Saturday, November 17, 2007

Pace Laps The CTA On Cost Effectiveness Of Bus Operations: Implications For Transit Funding Crisis

A recent post indicated that Pace's financial situation is more dire than the Chicago Transit Authority's financial situation according to some basic measures such as unfunded operating deficit as percentage of revenue.

There is another side to the Pace story, however, and that is the relative cost effectiveness of its bus service. According to the Federal Transit Administration's National Transit Database 2006 reports for Pace and the CTA the "service efficiency" figures covering Pace and CTA bus service are as follows:

Operating Expense Per Vehicle Revenue Mile
Pace: $6.37
CTA: $12.50

CTA 96.2% higher

Operating Expense Per Vehicle Revenue Hour
Pace: $89.28
CTA: $123.17

CTA 40% higher

Operating Expenses Per Passenger Mile
Pace: $0.58
CTA: $1.11

CTA 91.4% higher

Operating Expenses Per Unlinked Passenger Trip
Pace: $3.87
CTA: $2.77

Pace 39.7% higher

Unlinked Passenger Trips Per Vehicle Revenue Mile
Pace: 1.65
CTA: 4.51

CTA 173.3% higher

Unlinked Passenger Trips Per Vehicle Revenue Hour
Pace: 23.07
CTA: 44.39

CTA 92.4% higher

Ignoring for a moment the costs associated with putting a bus on the street, CTA bus service is more effective than Pace's bus service because CTA buses carry more passengers per hour of operation and mile traveled. The greater number of CTA bus passengers per vehicle hour and per bus trip means that the CTA's operating expense per passenger ($2.77) is less than Pace's operating expense per passenger ($3.87).

Pace, however, is much more cost effective than the CTA in putting buses on the street. Its operating expense per vehicle mile and per passenger mile are only slightly more than half of the CTA's operating expense according to these measures. The CTA's operating expense per vehicle revenue hour is 40 percent higher than Pace's.

These results might be skewed in Pace's favor for at least two reasons. First, Pace's operating environment--suburban streets and highways--and lighter passenger loads result in fewer stops and starts that eat up fuel and equipment. Second, the CTA's bus fleet is older than Pace's bus fleet, so the CTA incurs higher repair costs because of the greater frequency of mechanical breakdowns.

So let's assume that Pace's bus service is 19.1 percent more cost effective than the CTA's bus service in terms of putting buses on the street. This 19.1 percent figure is conservative, representing less than half the lowest cost-effectiveness advantage that the FTA data shows that Pace has over the CTA.

Now apply this 19.1 percent cost savings figure to the 2006 operating expense for CTA bus service that the CTA reported to the FTA ($828,100,714). That yields $158.2 million, the very amount of the CTA's projected FY 2008 unfunded operating deficit that is behind the push to pass SB 572 and the many months of machinations connected therewith. In other words, if the CTA's bus service were as cost effective as Pace's bus service it appears there would be no unfunded CTA operating deficit.

Those opposing SB 572 might focus on finding a way to apply Pace's cost structure for its bus operations to the CTA's bus operations. Those supporting SB 572 might reflect on how the relative cost ineffectiveness of CTA bus operations compared to another public transit agency providing bus service in same metropolitan area dampens the appetite for a sales tax increase, and modify their legislative strategy accordingly.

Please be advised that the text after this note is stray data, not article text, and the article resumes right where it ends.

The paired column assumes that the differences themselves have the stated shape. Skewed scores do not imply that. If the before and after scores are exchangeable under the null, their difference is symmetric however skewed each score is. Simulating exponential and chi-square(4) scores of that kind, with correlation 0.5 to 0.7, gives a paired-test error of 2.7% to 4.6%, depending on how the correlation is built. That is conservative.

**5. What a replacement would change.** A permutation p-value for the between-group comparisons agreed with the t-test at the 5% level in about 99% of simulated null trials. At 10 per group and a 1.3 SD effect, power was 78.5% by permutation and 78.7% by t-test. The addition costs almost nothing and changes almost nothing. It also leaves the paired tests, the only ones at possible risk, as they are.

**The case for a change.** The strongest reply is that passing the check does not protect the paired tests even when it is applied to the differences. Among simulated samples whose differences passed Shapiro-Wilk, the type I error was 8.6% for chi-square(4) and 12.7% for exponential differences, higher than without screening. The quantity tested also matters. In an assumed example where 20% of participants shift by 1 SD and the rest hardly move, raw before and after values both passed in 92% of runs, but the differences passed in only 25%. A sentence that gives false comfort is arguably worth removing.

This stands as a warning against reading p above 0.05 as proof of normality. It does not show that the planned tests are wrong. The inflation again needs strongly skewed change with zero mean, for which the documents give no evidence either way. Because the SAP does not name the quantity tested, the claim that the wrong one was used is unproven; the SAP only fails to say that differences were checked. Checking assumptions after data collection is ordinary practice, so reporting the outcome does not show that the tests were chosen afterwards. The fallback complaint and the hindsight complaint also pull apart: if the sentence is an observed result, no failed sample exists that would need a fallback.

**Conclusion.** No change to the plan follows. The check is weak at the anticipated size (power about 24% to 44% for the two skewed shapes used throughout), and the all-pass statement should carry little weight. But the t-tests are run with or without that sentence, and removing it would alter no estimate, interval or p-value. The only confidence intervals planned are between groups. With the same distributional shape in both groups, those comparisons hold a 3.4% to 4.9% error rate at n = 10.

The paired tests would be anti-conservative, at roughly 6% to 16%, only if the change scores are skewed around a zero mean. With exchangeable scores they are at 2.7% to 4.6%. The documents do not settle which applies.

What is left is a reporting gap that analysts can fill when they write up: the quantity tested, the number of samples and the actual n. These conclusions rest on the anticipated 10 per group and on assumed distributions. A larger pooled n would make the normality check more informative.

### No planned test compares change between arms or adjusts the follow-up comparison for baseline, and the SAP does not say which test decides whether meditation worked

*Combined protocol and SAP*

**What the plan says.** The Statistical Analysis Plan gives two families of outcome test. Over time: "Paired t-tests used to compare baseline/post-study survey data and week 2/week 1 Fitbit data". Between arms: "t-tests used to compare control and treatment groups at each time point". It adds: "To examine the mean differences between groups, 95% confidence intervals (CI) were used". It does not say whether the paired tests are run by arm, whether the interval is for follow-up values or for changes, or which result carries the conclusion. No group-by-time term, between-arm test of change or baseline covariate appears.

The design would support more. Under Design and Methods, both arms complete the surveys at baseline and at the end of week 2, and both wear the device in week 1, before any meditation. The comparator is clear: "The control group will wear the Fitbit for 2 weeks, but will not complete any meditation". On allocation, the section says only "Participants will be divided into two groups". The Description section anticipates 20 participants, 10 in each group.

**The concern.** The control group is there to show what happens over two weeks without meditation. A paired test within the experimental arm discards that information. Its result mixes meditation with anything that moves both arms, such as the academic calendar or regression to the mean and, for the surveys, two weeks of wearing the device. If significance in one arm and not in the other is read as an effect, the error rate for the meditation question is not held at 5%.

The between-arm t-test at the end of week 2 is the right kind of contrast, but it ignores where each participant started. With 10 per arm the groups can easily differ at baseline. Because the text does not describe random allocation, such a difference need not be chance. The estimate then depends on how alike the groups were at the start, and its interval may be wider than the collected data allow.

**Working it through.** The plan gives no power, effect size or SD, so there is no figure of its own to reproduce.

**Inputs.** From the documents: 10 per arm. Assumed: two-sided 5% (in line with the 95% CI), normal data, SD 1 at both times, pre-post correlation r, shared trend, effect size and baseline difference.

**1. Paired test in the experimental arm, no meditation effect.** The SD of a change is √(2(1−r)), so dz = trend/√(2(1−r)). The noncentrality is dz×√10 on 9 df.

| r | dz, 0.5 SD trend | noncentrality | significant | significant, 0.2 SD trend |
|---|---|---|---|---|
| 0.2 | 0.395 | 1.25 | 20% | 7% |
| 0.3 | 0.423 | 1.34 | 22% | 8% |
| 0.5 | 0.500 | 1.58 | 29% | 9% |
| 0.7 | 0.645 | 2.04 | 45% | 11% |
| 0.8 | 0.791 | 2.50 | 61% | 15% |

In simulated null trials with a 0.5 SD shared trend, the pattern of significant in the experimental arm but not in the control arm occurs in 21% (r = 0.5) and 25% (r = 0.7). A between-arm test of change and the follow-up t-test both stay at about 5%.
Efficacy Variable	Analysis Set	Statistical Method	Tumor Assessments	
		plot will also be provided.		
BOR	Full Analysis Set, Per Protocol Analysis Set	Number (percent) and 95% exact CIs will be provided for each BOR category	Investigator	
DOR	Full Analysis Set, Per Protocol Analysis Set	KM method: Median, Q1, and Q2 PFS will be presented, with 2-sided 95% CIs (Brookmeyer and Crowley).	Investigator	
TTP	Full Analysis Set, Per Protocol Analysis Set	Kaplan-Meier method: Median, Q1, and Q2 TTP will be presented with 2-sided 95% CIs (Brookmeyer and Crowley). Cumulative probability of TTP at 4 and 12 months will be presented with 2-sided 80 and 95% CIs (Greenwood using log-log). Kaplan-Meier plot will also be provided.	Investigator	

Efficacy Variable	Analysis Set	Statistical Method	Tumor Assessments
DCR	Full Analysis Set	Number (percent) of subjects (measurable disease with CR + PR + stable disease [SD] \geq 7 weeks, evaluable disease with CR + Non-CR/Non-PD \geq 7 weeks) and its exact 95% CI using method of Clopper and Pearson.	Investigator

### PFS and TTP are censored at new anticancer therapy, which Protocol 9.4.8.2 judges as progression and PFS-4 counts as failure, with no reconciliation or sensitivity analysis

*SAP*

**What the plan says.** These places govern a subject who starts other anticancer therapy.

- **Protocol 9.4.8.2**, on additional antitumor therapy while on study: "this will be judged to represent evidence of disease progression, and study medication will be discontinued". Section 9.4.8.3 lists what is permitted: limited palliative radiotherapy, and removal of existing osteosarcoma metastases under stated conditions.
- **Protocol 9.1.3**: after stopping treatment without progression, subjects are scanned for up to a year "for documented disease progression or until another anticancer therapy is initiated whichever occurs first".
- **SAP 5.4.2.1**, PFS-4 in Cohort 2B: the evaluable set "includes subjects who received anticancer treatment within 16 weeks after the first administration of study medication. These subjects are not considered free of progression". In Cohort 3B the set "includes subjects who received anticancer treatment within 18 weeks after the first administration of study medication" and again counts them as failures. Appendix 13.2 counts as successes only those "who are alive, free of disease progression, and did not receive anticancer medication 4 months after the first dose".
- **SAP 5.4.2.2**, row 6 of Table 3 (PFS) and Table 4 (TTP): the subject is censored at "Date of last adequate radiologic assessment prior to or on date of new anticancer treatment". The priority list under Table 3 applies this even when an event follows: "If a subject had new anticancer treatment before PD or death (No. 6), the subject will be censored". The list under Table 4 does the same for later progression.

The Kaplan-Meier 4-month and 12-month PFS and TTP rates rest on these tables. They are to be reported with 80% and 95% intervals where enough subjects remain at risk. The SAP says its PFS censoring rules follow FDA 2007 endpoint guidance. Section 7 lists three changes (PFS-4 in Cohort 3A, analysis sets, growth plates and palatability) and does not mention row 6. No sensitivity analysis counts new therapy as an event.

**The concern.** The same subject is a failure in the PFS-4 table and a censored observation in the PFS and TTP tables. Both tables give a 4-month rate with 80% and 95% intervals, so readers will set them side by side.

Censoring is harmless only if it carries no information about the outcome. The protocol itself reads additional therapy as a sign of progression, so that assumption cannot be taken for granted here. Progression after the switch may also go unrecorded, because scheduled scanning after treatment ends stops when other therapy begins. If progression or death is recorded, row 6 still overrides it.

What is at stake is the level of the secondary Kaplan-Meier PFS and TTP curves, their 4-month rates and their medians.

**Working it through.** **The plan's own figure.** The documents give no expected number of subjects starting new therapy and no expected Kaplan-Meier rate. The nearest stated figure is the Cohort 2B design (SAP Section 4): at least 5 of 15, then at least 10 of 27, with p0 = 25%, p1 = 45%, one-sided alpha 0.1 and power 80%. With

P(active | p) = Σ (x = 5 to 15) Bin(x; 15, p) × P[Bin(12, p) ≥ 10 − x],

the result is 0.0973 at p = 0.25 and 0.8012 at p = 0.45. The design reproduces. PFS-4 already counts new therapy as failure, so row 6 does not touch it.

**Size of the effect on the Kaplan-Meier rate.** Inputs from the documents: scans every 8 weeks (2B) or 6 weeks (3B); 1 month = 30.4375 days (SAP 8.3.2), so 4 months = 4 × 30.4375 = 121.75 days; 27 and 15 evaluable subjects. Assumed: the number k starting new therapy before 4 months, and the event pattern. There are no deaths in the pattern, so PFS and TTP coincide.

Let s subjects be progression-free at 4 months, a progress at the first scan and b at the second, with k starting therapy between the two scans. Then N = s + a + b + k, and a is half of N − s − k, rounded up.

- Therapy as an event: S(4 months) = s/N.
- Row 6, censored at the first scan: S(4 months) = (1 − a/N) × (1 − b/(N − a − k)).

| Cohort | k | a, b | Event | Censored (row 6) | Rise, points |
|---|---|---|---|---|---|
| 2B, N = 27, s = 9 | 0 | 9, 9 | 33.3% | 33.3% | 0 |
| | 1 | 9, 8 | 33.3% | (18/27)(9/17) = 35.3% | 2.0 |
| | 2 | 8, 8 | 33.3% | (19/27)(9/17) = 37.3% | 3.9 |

Pace has already taken on ADA paratransit operations for the six-county region that makes up the Regional Transportation Authority's service area. Is there a way for that to happen for mainline bus service while preserving Pace's lower cost structure?


Dragon Reads said...

Thanks for the concise breakdown of the cost of CTA/PACE service.
I still believe the CTA is running a financially sloppy operation.

Anonymous said...

Now, let's see about the passenger satisfaction between the two. The CTA laps Pace any time - especially in spring before May 15 and in early fall after September 15. But even when they replace the V-belt to enable the A/C, the baseboard heaters are never quite shut off, the windows are not tinted, and the stooges in charge had the buses painted a dark colour. Result? A swealtering bus.

Do those in charge EVER ride their own buses? I bet not.

Then there's the headways comparable to the headways offered by airlines to an undesireable destination.

Why do they get better cost-effectiveness? Easy. The drivers get crappy pay - as evidenced by drivers ruder than CTA drivers!

Then there's those newest Orion buses with the upholstered seats where unless the road is smooth as glass you bounce around like riding in a storm chasing plane.

And to cap it off, the TV screens with nothing but commercials. No wonder drivers hit every pothole, hoping the tonearm in the hard drive gouges the platters to get the rubbish to shut off. Can you imagine 8 hours og "Honey Nut Cheerios, Bee happy bee healthy!". That only adds to driver rudeness, along with low pay and swealtering buses.

Rating: Zero stars. Use as the last resort method of transport.

逆円助 said...


精神年齢 said...


メル友募集 said...

最近仕事ばかりで毎日退屈してます。そろそろ恋人欲しいです☆もう夏だし海とか行きたいな♪ 連絡待ってるよ☆

家出 said...


動物占い said...


家出 said...


セレブラブ said...


夏フェス!! said...

夏フェス一緒に行ってくれる人募集!!夏の思い出一緒につくろぉ☆ 連絡してね♪

無料ゲーム said...


素人 said...


出会い系 said...


逆援助 said...


友達募集 said...


家出 said...


人妻 said...


素人 said...


友達募集中 said...


Anonymous said...

Le 1er Bijoutier Francais en ligne en Montres et Bijoux - Toute la collection de montres des grandes marques de montres - Montres de sport,montres rolex
see [url=]Assioma Montre[/url]

Leah said...

Quite useful piece of writing, thank you for this article.